|The Maynooth SCR can get boisterous.|
The older part of Maynooth University, St Patrick's College, used to be a major Catholic theological college and includes a working farm - making the average on-campus stay more eventful than the bland American Marriott experience enjoyed by most academics attending ASEEES. The newer half of campus hosts its own Centre for European and Eurasian Studies, hence the presence of IARCEES this year.
Moreover, 2016 marks the organisation's forty-first year, celebrated with an engrossing talk on its history by TCD's Dr Sarah Smyth. The small but dedicated conference audience learned about the earliest university lecturer in Russian in Ireland, the often-tragic Maighréad Ni Mhaicín. She remained a member of the Irish-Soviet Friendship Society despite losing her husband to Stalin's terror, and she taught Russian at TCD for almost ten years before (as Sarah told us) losing her job on the grounds that she lacked a degree in the language. She was also a significant translator into Irish from both Russian (including Chekhov, Pushkin, and Turgenev) and French; you haven't read Erckmann-Chatrian until you've read them in Ni Mhaicín's translation: Le juif polonais as An tIúdach Pólach. All this was particularly fascinating to me because I am evolving, at my usual Jurassic pace, a study of Ni Mhaicín's life, and contribution to translation studies. In generally good news for scholars, Sarah Smyth also shared the organisation's hope of imminently relaunching regular publication of its peer-reviewed journal, Irish Slavonic Studies.
|The small but dedicated audience|
|Czech children helping to unmask a traitor (image copyright Mark Cornwall)|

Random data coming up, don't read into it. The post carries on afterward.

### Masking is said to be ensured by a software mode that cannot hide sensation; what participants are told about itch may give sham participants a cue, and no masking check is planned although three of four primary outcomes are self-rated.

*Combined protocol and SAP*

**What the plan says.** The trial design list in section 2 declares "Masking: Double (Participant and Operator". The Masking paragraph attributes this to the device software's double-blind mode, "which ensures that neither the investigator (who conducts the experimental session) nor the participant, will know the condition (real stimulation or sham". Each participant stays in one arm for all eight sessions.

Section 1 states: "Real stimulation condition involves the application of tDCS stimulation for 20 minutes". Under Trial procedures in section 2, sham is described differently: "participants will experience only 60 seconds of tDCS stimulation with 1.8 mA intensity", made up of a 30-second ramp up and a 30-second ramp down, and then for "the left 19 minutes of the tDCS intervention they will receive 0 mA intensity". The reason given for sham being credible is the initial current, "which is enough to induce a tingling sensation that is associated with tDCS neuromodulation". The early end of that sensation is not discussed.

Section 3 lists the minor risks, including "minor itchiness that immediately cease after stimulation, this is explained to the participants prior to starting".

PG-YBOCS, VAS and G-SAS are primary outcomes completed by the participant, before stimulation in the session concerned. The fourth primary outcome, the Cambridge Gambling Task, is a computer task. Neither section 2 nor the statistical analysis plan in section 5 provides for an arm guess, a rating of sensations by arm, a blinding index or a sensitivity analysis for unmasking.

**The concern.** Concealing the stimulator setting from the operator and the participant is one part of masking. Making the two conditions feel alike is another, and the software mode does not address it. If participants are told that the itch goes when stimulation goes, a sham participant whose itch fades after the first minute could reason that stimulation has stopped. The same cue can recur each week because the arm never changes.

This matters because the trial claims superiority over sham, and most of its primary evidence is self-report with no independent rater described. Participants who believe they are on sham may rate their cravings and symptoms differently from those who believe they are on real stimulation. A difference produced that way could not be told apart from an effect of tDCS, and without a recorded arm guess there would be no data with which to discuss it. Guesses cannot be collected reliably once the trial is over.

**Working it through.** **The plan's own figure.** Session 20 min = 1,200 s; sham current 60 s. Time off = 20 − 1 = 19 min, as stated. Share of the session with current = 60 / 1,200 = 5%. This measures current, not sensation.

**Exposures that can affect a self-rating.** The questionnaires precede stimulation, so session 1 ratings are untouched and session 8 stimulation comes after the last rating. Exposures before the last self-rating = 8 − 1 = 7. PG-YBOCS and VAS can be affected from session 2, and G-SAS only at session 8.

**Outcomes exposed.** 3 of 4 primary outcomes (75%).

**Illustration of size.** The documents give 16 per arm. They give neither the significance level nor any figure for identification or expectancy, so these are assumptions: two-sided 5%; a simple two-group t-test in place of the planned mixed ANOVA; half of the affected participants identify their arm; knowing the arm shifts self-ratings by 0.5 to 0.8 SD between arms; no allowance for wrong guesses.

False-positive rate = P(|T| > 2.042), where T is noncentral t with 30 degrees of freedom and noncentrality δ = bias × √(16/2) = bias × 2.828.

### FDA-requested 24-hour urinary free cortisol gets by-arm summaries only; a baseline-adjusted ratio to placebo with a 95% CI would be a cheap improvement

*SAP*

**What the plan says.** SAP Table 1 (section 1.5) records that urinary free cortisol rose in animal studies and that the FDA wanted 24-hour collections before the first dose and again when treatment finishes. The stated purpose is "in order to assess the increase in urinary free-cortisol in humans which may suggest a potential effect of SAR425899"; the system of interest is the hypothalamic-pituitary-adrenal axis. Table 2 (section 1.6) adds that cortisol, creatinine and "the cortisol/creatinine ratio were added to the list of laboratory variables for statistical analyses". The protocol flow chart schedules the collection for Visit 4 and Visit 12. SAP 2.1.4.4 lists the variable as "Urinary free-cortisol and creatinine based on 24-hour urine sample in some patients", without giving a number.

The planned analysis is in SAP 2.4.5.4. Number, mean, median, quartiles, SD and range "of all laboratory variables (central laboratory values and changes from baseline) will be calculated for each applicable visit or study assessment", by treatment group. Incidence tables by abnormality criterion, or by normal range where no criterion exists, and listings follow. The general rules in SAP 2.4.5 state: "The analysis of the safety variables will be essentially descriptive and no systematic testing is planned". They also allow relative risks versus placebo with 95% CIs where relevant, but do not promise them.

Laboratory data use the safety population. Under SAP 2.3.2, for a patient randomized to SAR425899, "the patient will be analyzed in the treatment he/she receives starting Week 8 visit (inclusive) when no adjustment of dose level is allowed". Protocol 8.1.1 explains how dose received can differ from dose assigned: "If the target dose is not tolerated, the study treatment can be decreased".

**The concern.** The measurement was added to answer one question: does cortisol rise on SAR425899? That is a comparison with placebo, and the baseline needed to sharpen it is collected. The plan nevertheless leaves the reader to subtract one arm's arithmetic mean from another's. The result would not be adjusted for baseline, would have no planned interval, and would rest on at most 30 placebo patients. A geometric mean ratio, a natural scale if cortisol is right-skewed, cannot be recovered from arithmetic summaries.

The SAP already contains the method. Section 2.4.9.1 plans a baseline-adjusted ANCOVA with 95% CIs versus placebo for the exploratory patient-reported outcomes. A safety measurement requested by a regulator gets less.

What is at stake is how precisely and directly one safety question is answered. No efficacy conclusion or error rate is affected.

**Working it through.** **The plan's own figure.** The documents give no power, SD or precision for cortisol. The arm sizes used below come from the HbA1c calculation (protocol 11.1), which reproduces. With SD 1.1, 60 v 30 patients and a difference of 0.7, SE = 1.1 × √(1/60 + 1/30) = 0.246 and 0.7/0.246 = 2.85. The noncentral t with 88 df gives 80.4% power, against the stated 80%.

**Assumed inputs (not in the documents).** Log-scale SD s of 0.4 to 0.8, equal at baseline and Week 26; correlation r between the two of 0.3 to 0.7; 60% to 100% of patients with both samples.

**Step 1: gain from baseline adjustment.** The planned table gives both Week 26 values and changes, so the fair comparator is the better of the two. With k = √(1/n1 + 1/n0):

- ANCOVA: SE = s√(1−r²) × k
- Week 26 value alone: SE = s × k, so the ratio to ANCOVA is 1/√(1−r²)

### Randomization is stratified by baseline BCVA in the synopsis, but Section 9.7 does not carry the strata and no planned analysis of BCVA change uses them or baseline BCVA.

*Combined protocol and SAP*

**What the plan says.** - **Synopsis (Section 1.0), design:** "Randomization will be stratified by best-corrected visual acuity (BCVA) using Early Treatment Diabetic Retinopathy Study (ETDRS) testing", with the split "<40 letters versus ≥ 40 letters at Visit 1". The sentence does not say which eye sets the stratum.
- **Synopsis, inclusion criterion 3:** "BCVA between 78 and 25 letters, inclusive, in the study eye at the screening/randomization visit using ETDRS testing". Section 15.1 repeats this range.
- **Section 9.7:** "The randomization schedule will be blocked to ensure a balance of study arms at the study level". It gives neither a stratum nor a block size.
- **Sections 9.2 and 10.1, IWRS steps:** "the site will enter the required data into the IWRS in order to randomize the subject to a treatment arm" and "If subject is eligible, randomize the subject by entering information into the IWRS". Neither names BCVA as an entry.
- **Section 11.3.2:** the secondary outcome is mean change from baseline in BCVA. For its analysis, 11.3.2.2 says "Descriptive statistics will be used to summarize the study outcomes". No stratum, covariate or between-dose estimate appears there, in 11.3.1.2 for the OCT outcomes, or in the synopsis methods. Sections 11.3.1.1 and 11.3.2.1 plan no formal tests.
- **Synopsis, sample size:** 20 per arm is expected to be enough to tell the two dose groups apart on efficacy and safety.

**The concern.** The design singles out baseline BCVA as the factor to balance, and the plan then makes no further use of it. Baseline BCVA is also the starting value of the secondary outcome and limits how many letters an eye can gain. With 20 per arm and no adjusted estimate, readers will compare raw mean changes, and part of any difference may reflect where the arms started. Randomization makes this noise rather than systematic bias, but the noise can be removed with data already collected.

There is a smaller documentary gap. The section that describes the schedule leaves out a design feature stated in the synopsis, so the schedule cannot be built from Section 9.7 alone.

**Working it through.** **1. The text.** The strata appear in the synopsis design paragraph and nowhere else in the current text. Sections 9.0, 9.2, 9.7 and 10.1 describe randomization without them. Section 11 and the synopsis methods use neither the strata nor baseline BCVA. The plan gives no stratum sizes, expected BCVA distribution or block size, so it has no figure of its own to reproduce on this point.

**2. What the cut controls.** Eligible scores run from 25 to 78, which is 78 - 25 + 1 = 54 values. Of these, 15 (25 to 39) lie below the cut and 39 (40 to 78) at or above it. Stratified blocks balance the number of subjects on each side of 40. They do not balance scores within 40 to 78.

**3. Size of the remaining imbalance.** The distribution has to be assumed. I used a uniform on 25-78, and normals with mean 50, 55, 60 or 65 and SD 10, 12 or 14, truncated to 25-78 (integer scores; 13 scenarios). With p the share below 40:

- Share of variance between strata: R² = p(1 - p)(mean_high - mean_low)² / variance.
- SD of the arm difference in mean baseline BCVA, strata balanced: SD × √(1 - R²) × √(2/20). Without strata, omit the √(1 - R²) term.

The conference panels revealed strong emphasis on history and social sciences, almost ironically so, since forty-one years ago, the fledgling IARCEES was dominated by philologists. The Maynooth event also displayed an extraordinary diversity of Eastern European topics; as in the keynote lecture, the Russian element felt decidedly secondary. Paper topics included the life of Mika Skaberne, co-founder of the Slovenian Society for the Blind; the political identity of Habsburg Romanian military chaplians; the Irish-Hungarian friendship tour of 1937; and Romanian collective farms. I particularly enjoyed the Jewish Memory and Culture panel, where Radek Przedpelski explained the concept of 'virtual Jewishness' or 'Jewish culture minus the Jews', whereby a gentile pub in Warsaw might trade on sentimental pictures of pre-war Orthodox Jews, or the jazz guitar player Raphael Roginski might syncretize the blues with traditional Jewish music in modern Poland. The panel ended with an unusual paper by Ewa Stanczyk, comparing the curatorship of early twentieth-century photographs of Jews (from family snaps to Gestapo identity shots) in the Jewish museums in Lublin and Prague respectively. In both museums, a constant process of identification is ongoing; some of the subjects are still alive. Stanczyk's study probed the differences in collection development and display agenda between the Jewish-owned and Jewish-run Prague museum, and the gentile-run, partially EU-funded Lublin collection. Even more emotionally testing than these poignant, gradually degrading photos was Galway Slavist Ludmila Snigireva's paper on Sergei Ursuliak's twelve-part 2012 Russian television miniseries of Grossman's Life and Fate; she showed us the tearjerking scene where Viktor Shtrum reads a letter from his mother, who has already perished in the course of the Nazi invasion. (Touching as this scene is, one must note that Ursuliak compresses the Holocaust element - a huge preoccupation of the book - to this brief if harrowing scene in his film, which suggests an uneasy amnesia still operates in Russia's relationship to the Shoah). Like conferences, history is cyclical; and as WB Yeats almost said, there's always some rough beast slouching towards Bethlehem to be born - although that's hardly a polite way to talk about dinosaurs.